From education to employment

Looking Back on the Week that Was with FE News

Several problems arise in trying to compose an article that looks back on the week just ending for Further Education.

One of the very thorniest of problems is that of what to include, and what the purpose of the glance over the shoulder should be. Should it be a call to arms for the perceived injustices, a clarion cry that many tens of people will flock to and stand behind ““ for a week or two? Or should it be used as an opportunity to praise the people who do work hard and dedicate their professional lives to improving the lot of individuals who have struggled or been excluded in other education and training programmes?

Lurking in the Bushes

Sometimes, it can be best to just let things flow naturally; often solutions to a problem can be found by changing the terms of reference. There are any number of metaphors that can be taken and butchered by a willing scribbler of words slaving away in front of the glowing box and hyped up on half the coffee crop of Columbia, as the same writer aims to convey the plight of the people working in education.

Let us assume that the FE professional is a species of animal, for the sake of argument; a shy and retiring creature, it would seem, one that rarely comes out in “media light”. It is almost possible to hear Sir David’s commentary”¦

“And here, if we sit quietly, yes, just there earnestly continuing with its work”¦yes, viewer, we are in for a rare treat. Here we see the neglected education professional. Note the furrow in its brow as it tries to make a two pieces of wood do the same work as three, the hunch in its back that many believe to be due to the burden carried”¦”

Middle Child

This is of course a colourful and simplistic view of FE. But it raises a valid concern, and a question that has changed in the past few years. I am sure that a regular visitor to FE News, or indeed anyone who has become aware of any issue within FE in the past five years, will be well aware of the perceived “image problem” that FE suffers from. Some refer to it as the “Cinderella” sector; others, notably Sir Andrew Foster, call FE the “forgotten middle child” of education.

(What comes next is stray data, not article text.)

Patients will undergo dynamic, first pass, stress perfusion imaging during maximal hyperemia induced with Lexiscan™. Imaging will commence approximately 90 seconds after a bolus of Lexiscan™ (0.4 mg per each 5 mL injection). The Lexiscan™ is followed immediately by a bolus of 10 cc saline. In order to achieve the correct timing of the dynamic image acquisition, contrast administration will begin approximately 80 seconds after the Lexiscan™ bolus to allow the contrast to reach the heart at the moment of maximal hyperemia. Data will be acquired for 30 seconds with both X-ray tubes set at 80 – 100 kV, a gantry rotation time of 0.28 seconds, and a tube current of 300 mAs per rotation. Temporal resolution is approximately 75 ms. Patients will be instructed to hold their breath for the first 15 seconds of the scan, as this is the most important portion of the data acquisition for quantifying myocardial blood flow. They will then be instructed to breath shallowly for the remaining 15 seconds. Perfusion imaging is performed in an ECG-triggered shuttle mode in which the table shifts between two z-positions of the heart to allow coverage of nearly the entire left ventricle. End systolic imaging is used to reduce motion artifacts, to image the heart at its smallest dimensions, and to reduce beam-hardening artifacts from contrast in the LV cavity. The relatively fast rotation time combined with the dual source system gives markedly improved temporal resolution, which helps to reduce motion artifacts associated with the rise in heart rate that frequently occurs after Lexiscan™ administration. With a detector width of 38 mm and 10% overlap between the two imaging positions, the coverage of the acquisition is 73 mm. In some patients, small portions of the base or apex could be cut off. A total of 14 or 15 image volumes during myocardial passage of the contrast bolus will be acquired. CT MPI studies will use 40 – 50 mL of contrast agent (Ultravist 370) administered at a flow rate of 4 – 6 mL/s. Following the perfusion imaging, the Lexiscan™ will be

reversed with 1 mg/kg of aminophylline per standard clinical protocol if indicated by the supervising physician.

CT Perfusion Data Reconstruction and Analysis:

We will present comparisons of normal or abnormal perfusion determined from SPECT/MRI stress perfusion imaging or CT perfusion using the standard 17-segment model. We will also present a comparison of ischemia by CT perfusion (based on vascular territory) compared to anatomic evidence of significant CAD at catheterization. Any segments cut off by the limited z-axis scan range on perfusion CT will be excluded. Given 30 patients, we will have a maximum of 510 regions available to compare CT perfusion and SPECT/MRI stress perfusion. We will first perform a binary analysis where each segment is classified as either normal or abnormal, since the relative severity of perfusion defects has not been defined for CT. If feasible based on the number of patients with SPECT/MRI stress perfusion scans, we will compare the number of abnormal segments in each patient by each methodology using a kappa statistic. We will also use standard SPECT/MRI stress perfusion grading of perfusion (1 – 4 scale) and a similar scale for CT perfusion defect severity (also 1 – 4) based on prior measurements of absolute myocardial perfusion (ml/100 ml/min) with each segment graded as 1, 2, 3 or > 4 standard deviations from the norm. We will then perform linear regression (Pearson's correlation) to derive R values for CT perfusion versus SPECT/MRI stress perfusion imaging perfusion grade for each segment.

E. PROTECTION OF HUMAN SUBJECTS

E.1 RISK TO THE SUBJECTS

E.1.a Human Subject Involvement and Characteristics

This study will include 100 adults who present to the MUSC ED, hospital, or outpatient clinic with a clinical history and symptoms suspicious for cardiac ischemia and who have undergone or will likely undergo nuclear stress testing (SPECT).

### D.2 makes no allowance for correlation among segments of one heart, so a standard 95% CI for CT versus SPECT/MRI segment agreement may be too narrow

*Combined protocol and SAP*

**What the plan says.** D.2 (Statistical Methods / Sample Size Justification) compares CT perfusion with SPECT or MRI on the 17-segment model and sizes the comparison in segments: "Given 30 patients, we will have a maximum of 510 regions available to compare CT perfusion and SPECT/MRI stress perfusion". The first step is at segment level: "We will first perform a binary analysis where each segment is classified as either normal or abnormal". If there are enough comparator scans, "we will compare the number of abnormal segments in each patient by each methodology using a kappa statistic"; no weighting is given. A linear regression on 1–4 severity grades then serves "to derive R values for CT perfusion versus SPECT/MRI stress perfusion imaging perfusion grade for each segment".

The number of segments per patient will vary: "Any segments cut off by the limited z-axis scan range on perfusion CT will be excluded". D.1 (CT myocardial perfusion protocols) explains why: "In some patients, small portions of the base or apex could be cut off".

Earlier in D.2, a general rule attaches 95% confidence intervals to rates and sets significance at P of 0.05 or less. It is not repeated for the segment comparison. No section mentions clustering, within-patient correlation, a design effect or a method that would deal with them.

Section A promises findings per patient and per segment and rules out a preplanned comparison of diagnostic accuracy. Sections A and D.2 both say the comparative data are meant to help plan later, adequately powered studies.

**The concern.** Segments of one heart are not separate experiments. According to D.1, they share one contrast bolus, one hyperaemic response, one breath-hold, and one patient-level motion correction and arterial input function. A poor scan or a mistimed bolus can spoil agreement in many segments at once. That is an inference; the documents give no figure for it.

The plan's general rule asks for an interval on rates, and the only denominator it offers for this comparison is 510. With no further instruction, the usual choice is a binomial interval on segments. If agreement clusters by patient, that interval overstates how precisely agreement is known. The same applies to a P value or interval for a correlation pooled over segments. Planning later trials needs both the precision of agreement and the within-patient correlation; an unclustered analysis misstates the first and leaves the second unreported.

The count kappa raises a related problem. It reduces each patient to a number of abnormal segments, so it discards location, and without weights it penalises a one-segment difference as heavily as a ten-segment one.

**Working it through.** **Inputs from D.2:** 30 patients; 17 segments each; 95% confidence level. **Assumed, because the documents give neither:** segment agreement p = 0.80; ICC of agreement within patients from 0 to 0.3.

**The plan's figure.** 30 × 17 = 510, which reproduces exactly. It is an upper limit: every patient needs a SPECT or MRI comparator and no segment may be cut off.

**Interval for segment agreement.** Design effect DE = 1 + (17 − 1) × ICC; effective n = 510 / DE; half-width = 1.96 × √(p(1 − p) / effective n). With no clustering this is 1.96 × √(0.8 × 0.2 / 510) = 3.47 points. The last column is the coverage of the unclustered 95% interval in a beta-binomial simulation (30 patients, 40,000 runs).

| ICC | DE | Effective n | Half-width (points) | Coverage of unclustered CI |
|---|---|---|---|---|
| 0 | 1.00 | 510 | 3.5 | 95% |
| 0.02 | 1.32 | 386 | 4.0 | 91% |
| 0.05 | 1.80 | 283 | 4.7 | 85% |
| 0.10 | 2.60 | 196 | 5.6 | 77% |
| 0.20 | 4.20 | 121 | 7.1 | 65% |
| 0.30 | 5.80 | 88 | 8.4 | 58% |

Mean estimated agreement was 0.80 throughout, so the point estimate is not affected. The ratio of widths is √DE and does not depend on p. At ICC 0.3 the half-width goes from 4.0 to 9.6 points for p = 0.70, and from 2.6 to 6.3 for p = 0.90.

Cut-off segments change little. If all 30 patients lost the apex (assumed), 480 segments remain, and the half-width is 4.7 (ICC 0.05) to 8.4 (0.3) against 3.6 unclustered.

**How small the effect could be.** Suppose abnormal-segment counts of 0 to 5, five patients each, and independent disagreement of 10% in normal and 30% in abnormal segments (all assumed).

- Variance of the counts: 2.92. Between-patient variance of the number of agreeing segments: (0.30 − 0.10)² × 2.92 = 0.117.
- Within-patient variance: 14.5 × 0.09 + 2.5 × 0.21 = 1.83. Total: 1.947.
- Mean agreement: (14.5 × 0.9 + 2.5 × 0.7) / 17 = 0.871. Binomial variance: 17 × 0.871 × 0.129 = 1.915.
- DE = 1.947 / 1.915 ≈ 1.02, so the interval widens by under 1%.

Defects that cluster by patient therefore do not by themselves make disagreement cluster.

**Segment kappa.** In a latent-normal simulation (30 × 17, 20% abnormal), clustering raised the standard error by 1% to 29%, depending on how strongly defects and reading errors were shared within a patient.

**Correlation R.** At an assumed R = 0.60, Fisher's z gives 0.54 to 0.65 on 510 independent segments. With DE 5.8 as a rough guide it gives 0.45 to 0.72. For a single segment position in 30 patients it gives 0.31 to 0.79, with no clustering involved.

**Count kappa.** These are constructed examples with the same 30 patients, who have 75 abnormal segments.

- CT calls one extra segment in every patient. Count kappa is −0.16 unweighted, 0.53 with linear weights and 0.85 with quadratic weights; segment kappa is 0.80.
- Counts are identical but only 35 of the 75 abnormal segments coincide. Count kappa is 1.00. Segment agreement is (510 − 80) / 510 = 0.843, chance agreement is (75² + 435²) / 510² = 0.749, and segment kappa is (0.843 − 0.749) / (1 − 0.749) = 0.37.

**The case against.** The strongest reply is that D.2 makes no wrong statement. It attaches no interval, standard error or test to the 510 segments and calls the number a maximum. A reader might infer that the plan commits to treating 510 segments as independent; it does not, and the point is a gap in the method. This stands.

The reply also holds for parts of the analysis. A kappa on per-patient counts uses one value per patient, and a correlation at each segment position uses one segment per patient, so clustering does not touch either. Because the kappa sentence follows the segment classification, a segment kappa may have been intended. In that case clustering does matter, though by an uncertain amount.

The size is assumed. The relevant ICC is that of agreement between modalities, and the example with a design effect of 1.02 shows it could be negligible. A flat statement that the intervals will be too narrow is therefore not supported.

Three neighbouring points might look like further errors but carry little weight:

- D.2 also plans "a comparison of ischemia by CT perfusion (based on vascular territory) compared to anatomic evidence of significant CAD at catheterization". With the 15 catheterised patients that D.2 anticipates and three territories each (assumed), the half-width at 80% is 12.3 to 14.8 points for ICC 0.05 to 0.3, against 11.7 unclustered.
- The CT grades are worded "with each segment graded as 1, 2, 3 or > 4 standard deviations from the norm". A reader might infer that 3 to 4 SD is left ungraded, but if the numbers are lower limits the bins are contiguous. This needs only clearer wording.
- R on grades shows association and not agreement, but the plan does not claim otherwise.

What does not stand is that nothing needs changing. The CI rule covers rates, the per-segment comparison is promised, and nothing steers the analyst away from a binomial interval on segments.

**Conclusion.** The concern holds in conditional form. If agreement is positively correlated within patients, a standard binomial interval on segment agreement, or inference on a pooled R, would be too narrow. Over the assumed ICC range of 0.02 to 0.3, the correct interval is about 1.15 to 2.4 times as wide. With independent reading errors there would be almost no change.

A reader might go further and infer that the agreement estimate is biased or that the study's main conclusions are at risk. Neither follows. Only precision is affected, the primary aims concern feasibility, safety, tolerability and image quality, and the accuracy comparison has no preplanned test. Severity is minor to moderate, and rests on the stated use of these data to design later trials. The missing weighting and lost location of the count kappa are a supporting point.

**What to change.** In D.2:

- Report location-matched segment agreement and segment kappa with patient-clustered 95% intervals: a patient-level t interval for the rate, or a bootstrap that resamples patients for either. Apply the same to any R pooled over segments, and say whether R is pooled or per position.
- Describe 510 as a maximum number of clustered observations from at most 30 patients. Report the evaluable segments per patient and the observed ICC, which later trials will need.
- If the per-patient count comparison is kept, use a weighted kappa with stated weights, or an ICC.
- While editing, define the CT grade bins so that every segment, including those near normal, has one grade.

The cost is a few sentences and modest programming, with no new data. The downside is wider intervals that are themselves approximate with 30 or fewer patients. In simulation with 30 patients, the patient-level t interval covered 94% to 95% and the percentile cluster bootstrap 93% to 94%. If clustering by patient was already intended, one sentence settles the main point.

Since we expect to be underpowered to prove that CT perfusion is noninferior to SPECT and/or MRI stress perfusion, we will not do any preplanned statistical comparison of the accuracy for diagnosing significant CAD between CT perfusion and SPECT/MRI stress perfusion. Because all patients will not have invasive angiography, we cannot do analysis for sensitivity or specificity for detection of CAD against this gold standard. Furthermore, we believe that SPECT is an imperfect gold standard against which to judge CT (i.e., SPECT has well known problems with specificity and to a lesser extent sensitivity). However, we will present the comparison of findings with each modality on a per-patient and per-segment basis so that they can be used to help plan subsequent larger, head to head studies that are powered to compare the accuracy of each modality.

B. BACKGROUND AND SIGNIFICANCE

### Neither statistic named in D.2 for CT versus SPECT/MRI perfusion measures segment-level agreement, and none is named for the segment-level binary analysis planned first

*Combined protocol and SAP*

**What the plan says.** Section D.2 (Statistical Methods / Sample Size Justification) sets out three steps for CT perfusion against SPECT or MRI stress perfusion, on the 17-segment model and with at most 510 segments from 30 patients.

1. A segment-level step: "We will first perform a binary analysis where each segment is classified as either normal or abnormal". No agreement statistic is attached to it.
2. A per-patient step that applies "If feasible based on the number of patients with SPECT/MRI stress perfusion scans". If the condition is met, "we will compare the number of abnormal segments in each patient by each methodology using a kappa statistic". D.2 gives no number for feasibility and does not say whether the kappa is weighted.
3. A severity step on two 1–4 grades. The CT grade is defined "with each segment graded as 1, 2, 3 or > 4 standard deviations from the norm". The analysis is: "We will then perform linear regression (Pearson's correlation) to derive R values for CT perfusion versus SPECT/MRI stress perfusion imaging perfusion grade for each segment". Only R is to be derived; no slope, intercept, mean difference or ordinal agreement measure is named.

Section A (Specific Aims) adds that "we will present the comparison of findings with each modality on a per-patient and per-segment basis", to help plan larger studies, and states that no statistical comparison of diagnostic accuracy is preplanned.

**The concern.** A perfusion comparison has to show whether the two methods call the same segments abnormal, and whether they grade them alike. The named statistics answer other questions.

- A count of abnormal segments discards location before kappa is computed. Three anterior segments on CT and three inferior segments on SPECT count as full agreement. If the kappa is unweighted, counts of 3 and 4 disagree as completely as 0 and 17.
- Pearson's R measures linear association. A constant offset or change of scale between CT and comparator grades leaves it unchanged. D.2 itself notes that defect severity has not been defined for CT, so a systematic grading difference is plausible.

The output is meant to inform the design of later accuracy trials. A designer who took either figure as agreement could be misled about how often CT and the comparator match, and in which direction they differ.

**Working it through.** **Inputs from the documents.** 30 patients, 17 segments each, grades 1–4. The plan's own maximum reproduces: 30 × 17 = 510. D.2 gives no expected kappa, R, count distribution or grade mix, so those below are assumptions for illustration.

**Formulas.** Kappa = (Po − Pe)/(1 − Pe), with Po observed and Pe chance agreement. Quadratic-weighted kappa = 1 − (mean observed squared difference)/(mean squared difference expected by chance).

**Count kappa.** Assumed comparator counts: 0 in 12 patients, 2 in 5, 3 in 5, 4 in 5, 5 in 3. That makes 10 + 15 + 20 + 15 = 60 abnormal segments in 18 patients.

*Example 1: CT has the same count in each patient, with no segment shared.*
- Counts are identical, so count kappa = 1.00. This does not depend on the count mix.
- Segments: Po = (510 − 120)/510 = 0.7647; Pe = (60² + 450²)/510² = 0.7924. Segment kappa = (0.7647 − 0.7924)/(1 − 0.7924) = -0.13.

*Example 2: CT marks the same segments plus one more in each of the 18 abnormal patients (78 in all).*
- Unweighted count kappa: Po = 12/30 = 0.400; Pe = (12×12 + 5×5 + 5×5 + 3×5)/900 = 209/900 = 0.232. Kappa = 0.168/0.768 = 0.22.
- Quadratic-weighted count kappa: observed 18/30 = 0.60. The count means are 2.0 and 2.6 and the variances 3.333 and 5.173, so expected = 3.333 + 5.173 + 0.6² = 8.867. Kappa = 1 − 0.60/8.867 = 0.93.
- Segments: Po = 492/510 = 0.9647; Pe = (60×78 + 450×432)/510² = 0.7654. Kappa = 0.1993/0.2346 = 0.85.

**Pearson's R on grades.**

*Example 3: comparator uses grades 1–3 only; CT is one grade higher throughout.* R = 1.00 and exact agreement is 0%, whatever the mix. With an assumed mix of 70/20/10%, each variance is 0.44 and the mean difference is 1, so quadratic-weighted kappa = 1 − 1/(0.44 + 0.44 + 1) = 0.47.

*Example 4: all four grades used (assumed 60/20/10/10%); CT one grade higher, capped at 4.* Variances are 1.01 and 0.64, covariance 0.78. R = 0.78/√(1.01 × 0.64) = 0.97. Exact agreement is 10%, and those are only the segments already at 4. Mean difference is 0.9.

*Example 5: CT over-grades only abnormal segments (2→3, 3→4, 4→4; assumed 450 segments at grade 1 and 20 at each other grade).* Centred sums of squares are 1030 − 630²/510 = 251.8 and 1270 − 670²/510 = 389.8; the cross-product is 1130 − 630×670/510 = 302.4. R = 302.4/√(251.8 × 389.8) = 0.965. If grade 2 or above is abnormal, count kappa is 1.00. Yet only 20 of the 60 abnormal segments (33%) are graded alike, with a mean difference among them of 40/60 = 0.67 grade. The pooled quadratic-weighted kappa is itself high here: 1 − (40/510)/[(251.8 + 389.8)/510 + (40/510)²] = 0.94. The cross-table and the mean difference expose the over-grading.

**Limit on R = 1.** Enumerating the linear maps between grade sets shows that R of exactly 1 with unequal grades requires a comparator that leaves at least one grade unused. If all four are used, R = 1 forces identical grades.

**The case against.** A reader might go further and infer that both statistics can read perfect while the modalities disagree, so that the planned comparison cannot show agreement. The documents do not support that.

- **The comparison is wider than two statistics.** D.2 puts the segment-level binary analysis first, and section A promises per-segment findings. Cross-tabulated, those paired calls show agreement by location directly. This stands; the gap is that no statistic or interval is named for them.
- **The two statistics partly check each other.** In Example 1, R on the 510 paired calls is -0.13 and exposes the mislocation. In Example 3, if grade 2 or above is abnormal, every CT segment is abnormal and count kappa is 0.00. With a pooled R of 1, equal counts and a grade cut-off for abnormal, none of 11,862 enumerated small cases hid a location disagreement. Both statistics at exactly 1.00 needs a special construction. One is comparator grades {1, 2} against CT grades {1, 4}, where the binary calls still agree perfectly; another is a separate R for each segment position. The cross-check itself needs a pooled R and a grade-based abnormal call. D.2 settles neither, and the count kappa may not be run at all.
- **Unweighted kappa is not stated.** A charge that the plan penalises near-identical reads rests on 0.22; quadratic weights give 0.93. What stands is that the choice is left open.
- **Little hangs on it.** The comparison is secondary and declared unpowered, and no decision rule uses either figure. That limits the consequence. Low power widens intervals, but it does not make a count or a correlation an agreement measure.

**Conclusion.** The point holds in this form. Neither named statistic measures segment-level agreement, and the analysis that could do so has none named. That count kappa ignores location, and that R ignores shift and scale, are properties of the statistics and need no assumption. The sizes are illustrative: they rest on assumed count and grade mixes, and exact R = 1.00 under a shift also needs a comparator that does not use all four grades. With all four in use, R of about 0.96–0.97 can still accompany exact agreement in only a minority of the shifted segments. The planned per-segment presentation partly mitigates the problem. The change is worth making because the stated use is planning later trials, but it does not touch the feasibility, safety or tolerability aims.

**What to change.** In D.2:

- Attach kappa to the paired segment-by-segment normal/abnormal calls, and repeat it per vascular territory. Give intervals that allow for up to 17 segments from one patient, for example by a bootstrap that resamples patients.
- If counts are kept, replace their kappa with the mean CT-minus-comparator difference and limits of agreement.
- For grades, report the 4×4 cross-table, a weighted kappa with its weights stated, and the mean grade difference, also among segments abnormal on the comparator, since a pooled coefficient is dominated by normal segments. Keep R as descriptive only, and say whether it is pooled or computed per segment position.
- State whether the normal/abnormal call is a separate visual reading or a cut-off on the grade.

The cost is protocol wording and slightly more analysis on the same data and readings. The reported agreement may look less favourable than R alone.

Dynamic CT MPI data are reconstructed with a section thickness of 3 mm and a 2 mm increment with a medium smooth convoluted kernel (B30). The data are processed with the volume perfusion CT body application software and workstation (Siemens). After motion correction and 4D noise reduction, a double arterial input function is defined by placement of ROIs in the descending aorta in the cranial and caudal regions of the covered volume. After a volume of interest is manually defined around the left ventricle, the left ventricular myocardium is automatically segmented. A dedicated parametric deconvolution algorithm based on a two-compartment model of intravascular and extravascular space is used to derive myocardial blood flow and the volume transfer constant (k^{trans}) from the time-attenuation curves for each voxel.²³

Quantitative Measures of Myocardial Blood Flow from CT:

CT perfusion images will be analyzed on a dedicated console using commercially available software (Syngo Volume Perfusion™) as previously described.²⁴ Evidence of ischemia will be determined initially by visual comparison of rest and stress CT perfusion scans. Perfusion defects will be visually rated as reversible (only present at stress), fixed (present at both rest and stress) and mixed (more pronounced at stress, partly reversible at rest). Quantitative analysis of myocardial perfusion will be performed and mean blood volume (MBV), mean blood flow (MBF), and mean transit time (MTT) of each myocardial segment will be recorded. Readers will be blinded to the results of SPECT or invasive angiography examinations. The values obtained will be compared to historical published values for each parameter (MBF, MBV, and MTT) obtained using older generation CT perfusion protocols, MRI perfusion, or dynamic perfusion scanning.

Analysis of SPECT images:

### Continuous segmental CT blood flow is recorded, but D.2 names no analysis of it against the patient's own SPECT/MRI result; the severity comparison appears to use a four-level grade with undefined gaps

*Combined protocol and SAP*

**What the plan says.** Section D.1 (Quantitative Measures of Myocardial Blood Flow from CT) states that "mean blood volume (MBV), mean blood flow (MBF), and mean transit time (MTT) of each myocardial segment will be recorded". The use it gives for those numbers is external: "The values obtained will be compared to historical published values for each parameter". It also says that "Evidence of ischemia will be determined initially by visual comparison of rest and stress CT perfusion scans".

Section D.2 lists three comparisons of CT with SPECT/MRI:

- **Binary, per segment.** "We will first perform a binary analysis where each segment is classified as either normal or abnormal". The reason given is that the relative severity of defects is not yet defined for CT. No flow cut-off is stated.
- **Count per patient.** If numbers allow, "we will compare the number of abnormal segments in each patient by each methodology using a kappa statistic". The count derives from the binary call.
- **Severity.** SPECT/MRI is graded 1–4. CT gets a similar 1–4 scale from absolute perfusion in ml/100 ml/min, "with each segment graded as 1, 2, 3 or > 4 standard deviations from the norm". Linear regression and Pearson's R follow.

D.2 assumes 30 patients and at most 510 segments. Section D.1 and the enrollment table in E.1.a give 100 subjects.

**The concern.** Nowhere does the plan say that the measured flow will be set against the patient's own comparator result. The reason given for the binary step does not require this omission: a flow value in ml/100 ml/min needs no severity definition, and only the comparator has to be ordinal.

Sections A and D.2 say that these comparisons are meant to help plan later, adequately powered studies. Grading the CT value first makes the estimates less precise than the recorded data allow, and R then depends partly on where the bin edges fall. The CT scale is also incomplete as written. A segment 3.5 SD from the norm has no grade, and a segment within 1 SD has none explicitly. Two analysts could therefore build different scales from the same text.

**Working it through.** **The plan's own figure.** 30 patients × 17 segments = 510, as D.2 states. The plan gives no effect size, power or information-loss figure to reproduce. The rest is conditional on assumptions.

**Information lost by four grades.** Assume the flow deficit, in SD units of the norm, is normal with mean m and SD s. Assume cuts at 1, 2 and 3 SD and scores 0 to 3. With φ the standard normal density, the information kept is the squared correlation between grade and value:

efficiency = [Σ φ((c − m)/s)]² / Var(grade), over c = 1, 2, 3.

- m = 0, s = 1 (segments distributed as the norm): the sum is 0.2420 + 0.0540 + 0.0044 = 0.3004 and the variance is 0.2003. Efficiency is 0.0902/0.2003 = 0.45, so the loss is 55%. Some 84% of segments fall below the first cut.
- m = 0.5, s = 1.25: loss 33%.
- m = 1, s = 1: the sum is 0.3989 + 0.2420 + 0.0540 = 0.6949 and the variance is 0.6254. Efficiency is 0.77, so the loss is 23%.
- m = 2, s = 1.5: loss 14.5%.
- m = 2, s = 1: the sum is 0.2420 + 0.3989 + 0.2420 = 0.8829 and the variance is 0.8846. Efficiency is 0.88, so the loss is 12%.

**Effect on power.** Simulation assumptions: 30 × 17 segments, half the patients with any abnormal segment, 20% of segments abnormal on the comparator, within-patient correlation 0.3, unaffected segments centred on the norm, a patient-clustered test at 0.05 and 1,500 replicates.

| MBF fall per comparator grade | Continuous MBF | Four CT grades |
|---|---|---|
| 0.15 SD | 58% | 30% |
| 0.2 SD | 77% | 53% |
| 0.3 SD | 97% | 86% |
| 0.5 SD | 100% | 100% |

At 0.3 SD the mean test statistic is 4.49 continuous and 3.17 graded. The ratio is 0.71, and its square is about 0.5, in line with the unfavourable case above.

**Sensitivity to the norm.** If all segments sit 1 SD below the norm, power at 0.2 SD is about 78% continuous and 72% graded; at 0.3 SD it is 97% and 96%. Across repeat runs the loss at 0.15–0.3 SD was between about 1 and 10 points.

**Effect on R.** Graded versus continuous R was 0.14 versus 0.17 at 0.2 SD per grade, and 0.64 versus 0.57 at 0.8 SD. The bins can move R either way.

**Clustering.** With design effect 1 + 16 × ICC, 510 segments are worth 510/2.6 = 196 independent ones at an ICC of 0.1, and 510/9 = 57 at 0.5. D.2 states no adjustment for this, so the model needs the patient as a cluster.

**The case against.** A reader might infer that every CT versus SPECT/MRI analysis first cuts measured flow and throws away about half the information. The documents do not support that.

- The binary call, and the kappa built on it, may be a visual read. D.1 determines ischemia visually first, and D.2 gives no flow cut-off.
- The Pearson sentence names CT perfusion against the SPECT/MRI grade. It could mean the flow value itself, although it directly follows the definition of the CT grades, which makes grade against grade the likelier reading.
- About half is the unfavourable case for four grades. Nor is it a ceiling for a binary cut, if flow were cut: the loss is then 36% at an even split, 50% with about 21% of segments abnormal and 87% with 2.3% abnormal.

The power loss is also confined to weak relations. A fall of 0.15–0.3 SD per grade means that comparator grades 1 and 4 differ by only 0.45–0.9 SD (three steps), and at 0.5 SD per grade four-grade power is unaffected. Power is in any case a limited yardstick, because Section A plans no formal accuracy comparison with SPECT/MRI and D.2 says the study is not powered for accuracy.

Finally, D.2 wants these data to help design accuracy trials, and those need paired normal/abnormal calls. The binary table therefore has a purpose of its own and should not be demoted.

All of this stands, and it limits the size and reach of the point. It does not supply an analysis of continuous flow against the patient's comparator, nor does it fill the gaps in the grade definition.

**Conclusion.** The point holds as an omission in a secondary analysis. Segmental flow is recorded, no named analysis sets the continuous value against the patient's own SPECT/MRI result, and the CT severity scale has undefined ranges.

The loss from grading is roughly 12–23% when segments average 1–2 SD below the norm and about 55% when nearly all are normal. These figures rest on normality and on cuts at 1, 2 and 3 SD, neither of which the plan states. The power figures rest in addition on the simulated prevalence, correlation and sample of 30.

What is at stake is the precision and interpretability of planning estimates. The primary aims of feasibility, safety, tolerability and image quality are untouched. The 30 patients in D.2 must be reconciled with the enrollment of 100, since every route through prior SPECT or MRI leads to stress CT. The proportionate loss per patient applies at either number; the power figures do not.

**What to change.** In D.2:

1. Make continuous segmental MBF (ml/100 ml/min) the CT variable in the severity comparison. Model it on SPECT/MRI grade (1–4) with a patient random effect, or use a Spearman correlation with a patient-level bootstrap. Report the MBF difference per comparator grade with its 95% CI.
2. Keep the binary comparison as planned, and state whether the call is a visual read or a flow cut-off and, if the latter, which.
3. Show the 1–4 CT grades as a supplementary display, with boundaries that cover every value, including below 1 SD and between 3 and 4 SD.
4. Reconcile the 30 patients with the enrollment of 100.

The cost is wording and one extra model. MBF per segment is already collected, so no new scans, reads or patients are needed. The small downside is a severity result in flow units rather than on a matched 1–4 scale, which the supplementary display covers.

The argument as to whether or not this is true is as mandatory as it is obvious in its conclusion; of course, FE does labour under a poor and antiquated image that many people are working hard to change. Public awareness of the sector is still lower than it should be, in spite of the millions who learn through Further Education of one sort or another every year. Publicity, it would seem, is needed”¦the question then becomes one of whether there is no such thing as bad publicity?

The Glass Slipper

This is not another reference to the comments from Sir Alan Sugar on his television show; this is more a comment on the very nature of a public service sector. The Quality Improvement Agency (QIA) has been launched, to drive forward the agenda for quality delivery in FE. No ““ one can argue that quality is important of course; but quite apart from the £92 million budget given to an Agency that does not actually fund projects, but “commissions”, it is yet another acronym pushing for a seat at a bar that is already three deep.

The public awareness of FE may be lower than it should be; but at first glance, what would the public see if they took that long hard look? What would the public see if the FE animal came out in the daylight and stood, squinting in discomfort, in clear view? Would they see a sector driving for success, millions of learners improving their skills, the society and the economy, thanks to thousands of dedicated professionals devoting their lives to their jobs? Or would they simply see an ocean of acronyms and leave with the notion that once you take away the fur, there is not much animal left?

The QIA is an important agency; and the mission to offer quality is crucial for continued success. But for a public already convinced that too many agencies are bad for business, the creation of another one might be viewed as an attempt to force a size eleven foot into a size four glass slipper. If the public is the Prince, I am not sure Cinderella would like going to the ball.

Jethro Marsh

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